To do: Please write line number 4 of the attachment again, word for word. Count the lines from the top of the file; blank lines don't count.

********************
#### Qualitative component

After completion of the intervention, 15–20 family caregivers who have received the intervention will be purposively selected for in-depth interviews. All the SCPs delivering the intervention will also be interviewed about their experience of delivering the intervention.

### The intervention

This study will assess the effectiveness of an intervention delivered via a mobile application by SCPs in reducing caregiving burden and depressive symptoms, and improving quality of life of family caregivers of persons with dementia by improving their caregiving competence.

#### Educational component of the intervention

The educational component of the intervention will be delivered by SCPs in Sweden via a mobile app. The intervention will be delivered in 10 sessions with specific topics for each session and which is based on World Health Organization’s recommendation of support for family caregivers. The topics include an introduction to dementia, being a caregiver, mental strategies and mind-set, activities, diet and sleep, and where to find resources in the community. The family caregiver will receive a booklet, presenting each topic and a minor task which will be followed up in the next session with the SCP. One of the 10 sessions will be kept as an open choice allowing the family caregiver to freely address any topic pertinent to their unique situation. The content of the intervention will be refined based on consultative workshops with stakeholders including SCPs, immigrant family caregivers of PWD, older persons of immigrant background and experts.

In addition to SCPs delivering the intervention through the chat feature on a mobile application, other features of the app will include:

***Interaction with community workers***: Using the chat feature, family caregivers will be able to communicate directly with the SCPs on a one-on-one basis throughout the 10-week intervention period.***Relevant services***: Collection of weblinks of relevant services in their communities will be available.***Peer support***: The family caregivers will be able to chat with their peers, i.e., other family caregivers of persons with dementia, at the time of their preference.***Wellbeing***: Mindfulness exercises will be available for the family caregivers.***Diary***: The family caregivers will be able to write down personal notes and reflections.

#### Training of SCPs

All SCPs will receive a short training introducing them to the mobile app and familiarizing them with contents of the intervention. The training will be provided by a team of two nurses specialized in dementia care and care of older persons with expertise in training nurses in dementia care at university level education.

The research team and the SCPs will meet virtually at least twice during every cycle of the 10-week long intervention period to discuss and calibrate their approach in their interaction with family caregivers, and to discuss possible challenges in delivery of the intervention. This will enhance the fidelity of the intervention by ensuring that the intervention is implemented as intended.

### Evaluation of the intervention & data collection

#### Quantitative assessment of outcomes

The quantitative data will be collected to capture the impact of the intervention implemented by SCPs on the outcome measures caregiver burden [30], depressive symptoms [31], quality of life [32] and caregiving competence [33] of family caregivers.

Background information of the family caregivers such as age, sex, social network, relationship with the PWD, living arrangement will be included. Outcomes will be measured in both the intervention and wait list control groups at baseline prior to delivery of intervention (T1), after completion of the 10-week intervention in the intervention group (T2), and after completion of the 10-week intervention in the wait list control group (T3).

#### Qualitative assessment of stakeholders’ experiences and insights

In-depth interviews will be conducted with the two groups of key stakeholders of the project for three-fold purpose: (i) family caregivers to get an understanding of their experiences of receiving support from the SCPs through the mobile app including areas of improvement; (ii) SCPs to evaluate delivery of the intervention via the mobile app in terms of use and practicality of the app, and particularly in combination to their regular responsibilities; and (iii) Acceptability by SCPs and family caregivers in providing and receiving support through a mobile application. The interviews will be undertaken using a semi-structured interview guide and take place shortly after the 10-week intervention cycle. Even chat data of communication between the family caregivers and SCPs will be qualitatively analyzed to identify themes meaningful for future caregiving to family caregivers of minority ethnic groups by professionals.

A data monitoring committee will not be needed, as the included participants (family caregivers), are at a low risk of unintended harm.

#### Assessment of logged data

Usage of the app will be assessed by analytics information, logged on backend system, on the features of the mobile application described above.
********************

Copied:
This study will assess the effectiveness of an intervention delivered via a mobile application by SCPs in reducing caregiving burden and depressive symptoms, and improving quality of life of family caregivers of persons with dementia by improving their caregiving competence.